Have a scriptural question? Check the Q&A Archive or write to our Bible expert: witheringtonb@staff.beliefnet.com.

In this column, Ben Witherington III answers questions about: Can you provide me a list of Bible passages and psalms that discuss physical healing? I have been diagnosed with a condition that could lead to something very serious, and I want to turn things over to the Lord.
- Colleen B.

The best thing you can do is read through the four Gospels slowly, especially the passage about Jesus' miraculous healings. God does not promise us physical healing, but he does provide it to those who approach him in faith and trust. In many cases, there is some kind of positive correlation between having faith in Christ as the healer and the physical act of healing itself. You might also want to read through the Book of Psalms, especially Psalm 23. Reading psalms will help you prepare emotionally for what is to come.

Why is it that most Bibles only have the old and new testaments? My son came across a Bible with the old and new testaments along with the Apocryphal and Deuterocanonical books. Why were these books taken out of the Bible?
- Mary

Actually, it is not true that most Bibles don’t have any Intertestamental books. Catholic and Orthodox Bibles have them, but some Protestant Bibles include them while others do not. In fact, the first editions of the first real Protestant Bible with wide distribution in English—namely, the King James Version of 1611--included such books. However, you need to distinguish between Jewish Deuterocanonical books, like Sirach for example, that are included in some Bibles and the Christian apocryphal books that were never part of anyone’s scriptural canon.

Could you please elaborate on the practice of praying for the dead? Did Jesus preach to the dead (1 Peter) when he descended? I have been learning about a certain prominent religion that believes we are obligated to pray for the deceased and even to baptize them by proxy. I want to know what the Bible says about this.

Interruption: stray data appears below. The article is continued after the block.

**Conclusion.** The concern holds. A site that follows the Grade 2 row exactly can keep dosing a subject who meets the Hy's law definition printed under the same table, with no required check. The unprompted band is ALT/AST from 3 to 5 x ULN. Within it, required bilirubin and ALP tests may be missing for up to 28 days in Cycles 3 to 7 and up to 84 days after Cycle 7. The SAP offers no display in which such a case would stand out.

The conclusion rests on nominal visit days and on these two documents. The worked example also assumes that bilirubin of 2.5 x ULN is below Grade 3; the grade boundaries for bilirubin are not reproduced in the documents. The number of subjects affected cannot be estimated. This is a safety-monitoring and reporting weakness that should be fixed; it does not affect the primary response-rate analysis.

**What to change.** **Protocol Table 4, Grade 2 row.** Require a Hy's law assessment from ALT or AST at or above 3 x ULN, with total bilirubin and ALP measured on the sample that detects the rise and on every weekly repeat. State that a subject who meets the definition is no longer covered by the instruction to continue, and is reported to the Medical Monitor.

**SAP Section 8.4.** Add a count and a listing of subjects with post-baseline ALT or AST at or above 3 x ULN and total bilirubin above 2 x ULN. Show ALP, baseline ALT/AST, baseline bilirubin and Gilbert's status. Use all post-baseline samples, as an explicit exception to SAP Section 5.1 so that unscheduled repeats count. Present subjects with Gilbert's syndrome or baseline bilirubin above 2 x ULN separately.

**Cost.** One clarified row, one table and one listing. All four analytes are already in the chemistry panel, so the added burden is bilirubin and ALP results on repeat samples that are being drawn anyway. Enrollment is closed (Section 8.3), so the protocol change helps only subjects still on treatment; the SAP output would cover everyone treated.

- Diane C.

I imagine you have been talking to Mormons who have a very different theology than orthodox Christians about praying and baptizing the dead. The Bible does not encourage us to pray for the dead. Parables like Luke 16:19-31 suggest that once a person dies there can be no change in one’s eternal status. The practice of baptizing for the dead is mentioned in 1 Corinthians 15, but it is not endorsed or encouraged. The Corinthians did all sorts of things that Paul did not encourage them to do, and this is one of them.

Where does it say in the Bible that we shouldn't celebrate birthdays or holidays?
- Rainbabe66

There isn't a place. There is no such killjoy passage in the Bible.

I know that when we pray, God hears us. Does Satan hear our prayers too? I know he is not omnipresent and I also believe that when we talk to God the spiritual connection is private. I've heard the expression, "the devil might be listening," so when does he do that?
- Cheryl S.

I think your doubts about Satan are probably correct. Satan is simply a fallen angel, and there is much fallen angels do not know. In fact, Mark 13:32 says that even fallen angels do not even know the timing of Jesus' second coming. Also, in Revelation 22 the angel rebukes John of Patmos and tells him not to revere him as he is just another servant of God.

Are some people born or destined not to marry?  In other words, is marriage a commandment if you are a Christian?
- Fernando G.

Marriage is a blessed option for Christians but not a requirement or obligation. As Paul says in 1 Corinthians 7, one needs to have the same gift of grace to be married and to remain celibate. In Matthew 19, Jesus makes it clear that his followers have two options—fidelity in heterosexual marriage or celibacy in singleness.

Is it biblical for an entire congregation to pray different prayers at the same time as seen in many Pentecostal circles?
- Sammy N.

In 1 Corinthians 14 Paul suggests that there should not be a a cacophony of speech during a worship service. He instructs a prophet to wait until another finishes before speaking. The same applies to speaking in tongues. Paul says that if no one is present to interpret tongues, one should not speak tongues out loud in the context of praying. Paul’s principle is that God is a God of order, not chaos, and worship is meant to be intelligible to all present, not just to the speaker. Order is especially important because visitors might stumble if the speech in the service is not intelligible.

Does the Bible say that it's wrong to have a "mixed" race relationship?
- Patricia M.

There is nothing in particular about "mixing" races in the Bible. There are Old Testament rules for Jews to not "mix" with non-Jews, but there are specific reasons for that, and these rules do not apply to Christians today.

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